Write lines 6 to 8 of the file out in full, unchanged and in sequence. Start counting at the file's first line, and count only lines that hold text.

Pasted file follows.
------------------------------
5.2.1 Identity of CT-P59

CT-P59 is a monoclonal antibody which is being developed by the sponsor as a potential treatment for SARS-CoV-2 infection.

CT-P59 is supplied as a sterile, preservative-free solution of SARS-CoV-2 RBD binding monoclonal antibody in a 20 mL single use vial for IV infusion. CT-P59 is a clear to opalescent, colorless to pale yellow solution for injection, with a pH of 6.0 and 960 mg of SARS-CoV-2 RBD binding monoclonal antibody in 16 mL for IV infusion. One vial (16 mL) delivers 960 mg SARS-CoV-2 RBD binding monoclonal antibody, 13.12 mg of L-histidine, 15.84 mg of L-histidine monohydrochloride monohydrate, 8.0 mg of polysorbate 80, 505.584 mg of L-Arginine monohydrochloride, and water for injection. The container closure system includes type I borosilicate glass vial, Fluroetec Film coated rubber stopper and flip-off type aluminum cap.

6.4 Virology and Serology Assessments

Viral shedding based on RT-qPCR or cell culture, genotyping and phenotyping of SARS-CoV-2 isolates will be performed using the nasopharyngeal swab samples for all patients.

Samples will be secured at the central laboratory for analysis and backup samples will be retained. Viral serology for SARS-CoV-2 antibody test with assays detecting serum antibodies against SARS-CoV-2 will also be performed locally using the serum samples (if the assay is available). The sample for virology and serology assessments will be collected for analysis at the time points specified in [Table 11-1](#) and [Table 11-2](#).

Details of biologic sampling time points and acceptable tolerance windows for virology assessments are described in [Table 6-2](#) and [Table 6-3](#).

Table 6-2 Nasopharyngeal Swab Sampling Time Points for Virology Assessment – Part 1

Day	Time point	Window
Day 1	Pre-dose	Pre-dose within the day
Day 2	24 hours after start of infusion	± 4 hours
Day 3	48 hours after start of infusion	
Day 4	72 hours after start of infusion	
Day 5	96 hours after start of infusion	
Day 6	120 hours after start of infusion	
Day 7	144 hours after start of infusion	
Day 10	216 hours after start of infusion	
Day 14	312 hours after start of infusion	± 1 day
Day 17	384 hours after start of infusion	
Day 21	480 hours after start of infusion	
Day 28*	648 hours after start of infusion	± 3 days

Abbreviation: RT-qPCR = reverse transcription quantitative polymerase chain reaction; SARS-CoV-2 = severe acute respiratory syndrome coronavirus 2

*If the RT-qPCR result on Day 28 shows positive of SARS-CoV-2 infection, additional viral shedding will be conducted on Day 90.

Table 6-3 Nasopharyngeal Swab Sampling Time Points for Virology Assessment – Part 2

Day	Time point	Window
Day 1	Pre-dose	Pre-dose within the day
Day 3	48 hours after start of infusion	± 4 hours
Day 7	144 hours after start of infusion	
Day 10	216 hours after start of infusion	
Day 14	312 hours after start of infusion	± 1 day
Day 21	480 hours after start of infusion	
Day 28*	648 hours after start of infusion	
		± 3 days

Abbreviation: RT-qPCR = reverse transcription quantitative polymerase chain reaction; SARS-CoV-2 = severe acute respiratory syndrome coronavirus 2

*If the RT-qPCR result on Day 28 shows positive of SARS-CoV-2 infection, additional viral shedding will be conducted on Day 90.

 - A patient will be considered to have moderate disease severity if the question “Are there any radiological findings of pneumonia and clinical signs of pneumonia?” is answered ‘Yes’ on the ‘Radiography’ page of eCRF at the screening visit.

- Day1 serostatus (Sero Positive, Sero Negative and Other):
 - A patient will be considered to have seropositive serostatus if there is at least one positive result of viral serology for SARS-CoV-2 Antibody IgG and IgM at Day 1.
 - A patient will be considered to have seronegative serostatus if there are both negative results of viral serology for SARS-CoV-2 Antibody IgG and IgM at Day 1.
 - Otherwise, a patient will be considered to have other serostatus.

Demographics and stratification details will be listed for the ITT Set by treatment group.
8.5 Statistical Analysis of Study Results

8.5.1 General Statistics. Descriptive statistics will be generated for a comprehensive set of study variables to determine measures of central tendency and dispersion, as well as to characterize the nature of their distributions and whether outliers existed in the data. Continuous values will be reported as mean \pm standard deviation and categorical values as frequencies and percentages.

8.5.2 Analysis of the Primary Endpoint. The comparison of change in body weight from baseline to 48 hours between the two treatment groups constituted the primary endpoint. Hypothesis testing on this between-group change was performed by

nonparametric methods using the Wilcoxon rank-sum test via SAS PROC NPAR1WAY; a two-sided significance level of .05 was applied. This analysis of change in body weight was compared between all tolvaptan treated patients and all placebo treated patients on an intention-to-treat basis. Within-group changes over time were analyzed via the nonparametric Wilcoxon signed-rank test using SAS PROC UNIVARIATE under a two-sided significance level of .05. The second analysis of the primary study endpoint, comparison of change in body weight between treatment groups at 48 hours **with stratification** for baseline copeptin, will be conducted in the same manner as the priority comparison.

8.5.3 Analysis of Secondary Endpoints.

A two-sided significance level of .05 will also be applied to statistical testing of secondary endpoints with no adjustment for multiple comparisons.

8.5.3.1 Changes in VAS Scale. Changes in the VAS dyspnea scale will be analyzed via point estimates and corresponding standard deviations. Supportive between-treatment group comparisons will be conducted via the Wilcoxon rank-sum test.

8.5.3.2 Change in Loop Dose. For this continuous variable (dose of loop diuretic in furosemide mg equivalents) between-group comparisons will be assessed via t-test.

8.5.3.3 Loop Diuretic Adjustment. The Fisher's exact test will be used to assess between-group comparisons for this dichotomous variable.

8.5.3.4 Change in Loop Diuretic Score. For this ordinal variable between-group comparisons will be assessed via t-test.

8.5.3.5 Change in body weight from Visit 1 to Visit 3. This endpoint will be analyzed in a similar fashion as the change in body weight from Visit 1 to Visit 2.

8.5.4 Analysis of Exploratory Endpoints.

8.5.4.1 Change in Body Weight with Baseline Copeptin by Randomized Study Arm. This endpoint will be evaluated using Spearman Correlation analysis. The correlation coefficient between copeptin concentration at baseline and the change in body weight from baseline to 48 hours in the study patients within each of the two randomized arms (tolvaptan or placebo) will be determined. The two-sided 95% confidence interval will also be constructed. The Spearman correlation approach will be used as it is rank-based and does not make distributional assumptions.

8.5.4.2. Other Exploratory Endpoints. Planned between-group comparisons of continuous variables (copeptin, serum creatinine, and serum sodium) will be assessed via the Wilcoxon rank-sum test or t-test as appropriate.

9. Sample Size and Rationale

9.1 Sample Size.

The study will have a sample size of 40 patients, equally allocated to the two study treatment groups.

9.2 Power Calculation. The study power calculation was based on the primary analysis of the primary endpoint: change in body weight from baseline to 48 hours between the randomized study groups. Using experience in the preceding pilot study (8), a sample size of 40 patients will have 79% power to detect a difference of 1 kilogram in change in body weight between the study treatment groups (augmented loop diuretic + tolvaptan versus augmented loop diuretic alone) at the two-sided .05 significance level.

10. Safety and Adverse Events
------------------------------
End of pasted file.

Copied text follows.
Samples will be secured at the central laboratory for analysis and backup samples will be retained. Viral serology for SARS-CoV-2 antibody test with assays detecting serum antibodies against SARS-CoV-2 will also be performed locally using the serum samples (if the assay is available). The sample for virology and serology assessments will be collected for analysis at the time points specified in [Table 11-1](#) and [Table 11-2](#).

Details of biologic sampling time points and acceptable tolerance windows for virology assessments are described in [Table 6-2](#) and [Table 6-3](#).

Table 6-2 Nasopharyngeal Swab Sampling Time Points for Virology Assessment – Part 1